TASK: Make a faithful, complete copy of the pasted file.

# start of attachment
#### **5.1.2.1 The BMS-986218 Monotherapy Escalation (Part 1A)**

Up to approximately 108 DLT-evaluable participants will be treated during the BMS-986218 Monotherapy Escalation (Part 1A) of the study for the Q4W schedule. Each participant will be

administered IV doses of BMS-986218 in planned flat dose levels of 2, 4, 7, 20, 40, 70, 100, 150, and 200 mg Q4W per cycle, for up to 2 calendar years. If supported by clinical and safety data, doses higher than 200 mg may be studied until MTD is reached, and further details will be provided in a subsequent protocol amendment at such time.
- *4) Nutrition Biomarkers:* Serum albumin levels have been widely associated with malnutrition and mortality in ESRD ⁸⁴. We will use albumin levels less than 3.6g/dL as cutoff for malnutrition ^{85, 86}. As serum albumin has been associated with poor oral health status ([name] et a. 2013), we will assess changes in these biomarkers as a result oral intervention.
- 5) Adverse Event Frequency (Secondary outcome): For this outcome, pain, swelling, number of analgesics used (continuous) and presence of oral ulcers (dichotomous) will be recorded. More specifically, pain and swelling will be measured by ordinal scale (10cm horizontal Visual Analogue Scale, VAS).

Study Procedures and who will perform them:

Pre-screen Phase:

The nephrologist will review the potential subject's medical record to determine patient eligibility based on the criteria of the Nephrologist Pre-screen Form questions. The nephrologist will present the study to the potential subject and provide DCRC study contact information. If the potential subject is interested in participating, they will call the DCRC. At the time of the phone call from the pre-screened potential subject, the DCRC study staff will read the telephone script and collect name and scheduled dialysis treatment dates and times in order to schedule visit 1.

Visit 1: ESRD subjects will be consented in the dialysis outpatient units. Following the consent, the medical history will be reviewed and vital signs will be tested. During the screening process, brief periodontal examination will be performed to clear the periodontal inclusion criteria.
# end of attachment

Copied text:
#### **5.1.2.1 The BMS-986218 Monotherapy Escalation (Part 1A)**

Up to approximately 108 DLT-evaluable participants will be treated during the BMS-986218 Monotherapy Escalation (Part 1A) of the study for the Q4W schedule. Each participant will be

administered IV doses of BMS-986218 in planned flat dose levels of 2, 4, 7, 20, 40, 70, 100, 150, and 200 mg Q4W per cycle, for up to 2 calendar years. If supported by clinical and safety data, doses higher than 200 mg may be studied until MTD is reached, and further details will be provided in a subsequent protocol amendment at such time.
- *4) Nutrition Biomarkers:* Serum albumin levels have been widely associated with malnutrition and mortality in ESRD ⁸⁴. We will use albumin levels less than 3.6g/dL as cutoff for malnutrition ^{85, 86}. As serum albumin has been associated with poor oral health status ([name] et a. 2013), we will assess changes in these biomarkers as a result oral intervention.
- 5) Adverse Event Frequency (Secondary outcome): For this outcome, pain, swelling, number of analgesics used (continuous) and presence of oral ulcers (dichotomous) will be recorded. More specifically, pain and swelling will be measured by ordinal scale (10cm horizontal Visual Analogue Scale, VAS).

Study Procedures and who will perform them:

Pre-screen Phase:

The nephrologist will review the potential subject's medical record to determine patient eligibility based on the criteria of the Nephrologist Pre-screen Form questions. The nephrologist will present the study to the potential subject and provide DCRC study contact information. If the potential subject is interested in participating, they will call the DCRC. At the time of the phone call from the pre-screened potential subject, the DCRC study staff will read the telephone script and collect name and scheduled dialysis treatment dates and times in order to schedule visit 1.

Visit 1: ESRD subjects will be consented in the dialysis outpatient units. Following the consent, the medical history will be reviewed and vital signs will be tested. During the screening process, brief periodontal examination will be performed to clear the periodontal inclusion criteria.